All of these things yield two incredibly valuable byproducts: 1) better teams; and 2) less attrition.  Both of these benefits work together to yield higher quality software development and faster development velocity – which thereby equates to better and more timely software releases, ergo a shorter path to market revenue.
So, if a vendor has low attrition rates but costs a bit more than lowest common denominator in the market, then you need understand that it’s likely due to their decision to spend more on their development resources to get better people from the start and then to make them more valuable and consistent in their long-term tenure – which is exactly what you want.

3. How About References?

It is understood that getting applicable references to your requirements from a vendor is a no-brainer. Absolutely ask for that.  However, you need to know what to look for within a reference to gain the most insight and relative value from it.

Is the Reference of similar size and scope as to your needs?  Most importantly, how long has the reference been using the system the vendor built, and are they happy with it? 

These two questions actually work together in the sense that if the solution provided to the Reference is at least a year old in production, and it’s working great, then chances are most of the key challenges and issues of the project have already been encountered and resolved.  That’s key.

The next element to look for is post-implementation support behavior. 

There are always issues that arise in the real world with any new implementation.  What separates the best vendors from the not-so-good ones is the manner and timeliness of responses and resolutions.  You will only learn this from actually talking to the reference, or from published detailed statements and case studies from them specifically on this point.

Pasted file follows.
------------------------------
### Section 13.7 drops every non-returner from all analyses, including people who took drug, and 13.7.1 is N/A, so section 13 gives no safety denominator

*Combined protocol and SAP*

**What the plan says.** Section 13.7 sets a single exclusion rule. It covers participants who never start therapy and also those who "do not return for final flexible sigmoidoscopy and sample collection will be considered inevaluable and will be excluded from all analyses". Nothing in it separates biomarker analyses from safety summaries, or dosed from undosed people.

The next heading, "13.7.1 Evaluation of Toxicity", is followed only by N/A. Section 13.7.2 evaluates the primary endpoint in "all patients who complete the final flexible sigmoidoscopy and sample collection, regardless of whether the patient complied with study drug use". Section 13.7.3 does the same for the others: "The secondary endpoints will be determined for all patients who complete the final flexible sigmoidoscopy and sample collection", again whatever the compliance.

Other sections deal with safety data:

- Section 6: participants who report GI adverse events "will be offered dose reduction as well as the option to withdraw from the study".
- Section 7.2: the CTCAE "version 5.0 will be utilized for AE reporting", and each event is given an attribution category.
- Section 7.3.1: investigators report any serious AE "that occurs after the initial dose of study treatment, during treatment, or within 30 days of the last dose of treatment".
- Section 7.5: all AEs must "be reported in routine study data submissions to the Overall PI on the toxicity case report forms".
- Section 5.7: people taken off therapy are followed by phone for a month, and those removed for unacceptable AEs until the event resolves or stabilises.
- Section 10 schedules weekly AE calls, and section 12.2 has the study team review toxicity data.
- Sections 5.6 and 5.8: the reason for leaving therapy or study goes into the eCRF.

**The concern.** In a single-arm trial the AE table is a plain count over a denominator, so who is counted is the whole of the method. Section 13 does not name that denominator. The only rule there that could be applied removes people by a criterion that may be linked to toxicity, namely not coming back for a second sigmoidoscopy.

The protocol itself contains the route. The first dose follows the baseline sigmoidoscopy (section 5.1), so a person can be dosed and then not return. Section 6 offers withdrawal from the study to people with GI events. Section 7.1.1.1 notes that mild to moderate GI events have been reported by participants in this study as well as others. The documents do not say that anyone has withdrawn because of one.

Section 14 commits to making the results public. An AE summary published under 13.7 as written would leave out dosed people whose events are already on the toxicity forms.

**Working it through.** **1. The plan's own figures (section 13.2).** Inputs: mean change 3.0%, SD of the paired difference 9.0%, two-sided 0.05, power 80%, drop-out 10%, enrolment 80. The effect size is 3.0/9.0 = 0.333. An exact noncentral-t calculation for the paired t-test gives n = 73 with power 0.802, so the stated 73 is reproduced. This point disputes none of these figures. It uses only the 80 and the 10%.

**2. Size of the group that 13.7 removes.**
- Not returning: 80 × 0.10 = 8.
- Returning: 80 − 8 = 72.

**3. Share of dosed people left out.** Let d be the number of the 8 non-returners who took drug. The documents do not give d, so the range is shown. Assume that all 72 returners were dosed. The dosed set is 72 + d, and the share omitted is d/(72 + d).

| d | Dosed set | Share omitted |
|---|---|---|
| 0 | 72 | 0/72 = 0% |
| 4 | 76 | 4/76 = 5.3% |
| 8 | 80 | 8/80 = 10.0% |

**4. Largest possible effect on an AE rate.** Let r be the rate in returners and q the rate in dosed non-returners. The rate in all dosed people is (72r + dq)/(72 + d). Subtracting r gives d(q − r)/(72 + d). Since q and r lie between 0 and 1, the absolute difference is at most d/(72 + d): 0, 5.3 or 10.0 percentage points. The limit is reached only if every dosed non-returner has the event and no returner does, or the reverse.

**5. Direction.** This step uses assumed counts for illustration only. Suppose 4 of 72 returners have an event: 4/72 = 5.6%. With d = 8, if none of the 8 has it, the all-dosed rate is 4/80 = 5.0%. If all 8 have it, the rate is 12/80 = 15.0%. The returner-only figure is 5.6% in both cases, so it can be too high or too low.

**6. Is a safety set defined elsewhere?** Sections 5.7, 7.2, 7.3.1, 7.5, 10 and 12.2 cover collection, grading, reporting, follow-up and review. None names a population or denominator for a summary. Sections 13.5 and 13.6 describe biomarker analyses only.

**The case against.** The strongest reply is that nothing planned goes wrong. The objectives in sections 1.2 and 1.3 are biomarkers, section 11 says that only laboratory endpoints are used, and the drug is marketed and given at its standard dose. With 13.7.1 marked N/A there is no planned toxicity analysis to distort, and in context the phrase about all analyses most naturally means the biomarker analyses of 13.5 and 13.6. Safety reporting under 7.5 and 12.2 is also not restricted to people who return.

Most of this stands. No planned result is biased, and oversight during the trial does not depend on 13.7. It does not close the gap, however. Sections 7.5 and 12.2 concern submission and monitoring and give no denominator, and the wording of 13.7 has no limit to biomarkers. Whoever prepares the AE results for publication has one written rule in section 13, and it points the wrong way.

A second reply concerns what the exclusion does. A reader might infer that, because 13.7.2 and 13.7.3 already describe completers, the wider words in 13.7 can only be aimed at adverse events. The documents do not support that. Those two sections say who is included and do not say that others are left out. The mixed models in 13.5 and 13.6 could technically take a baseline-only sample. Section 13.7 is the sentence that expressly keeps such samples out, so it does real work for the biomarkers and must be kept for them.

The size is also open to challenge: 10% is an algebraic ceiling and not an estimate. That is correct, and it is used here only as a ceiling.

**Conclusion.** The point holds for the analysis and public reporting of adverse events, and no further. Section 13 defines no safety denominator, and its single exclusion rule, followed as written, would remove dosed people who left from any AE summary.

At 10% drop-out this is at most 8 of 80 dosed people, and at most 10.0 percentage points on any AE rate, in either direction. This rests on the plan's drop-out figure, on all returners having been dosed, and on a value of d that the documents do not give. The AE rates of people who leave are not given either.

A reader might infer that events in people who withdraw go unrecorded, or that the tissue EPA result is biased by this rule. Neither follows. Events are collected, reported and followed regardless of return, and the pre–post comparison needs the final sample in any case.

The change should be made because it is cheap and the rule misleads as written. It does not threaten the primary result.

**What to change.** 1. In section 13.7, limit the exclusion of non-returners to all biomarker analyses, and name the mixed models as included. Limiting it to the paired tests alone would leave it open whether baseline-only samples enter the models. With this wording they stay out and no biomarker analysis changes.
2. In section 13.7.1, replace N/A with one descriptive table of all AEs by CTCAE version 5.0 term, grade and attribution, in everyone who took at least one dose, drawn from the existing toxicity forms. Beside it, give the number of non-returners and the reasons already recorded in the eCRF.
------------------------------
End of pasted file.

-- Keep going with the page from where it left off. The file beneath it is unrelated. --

Are they a satisfied customer?  What has gone wrong in the past?  How fast were issues identified and addressed?  What is the communication process like between Reference and vendor?

The net-net is that any vendor can say, “We did three XYZ projects that were just like yours.  We have experience.”  That all well and good that a vendor “attempted” multiple projects in your area of need, but the real question is, “How did it go?”  Successful?  A maintenance nightmare?  Client pretty-much left on their own to fend for themselves?  Or a very happy camper and proud to say so?

Takeaways:

Choosing a software development partner is more often than not a mission-critical strategic business decision.  Everyone wants to make a good decision in this area.  However, to do so, you will be wise and well-ahead of the curve if you are mindful of three critical keys:

  • Low attrition rates are a MUST have, not a nice to have. 10% or less, no exceptions.
  • Find a vendor that invests in their people – even if it means you’re paying a little more for their services.  It’s more than worth it in the long-run.
  • Dig deep into References, specifically in terms of not only project applicability, but in terms of timely delivery, the quality of the actual deliverables, and most importantly overall Customer Satisfaction of the Reference.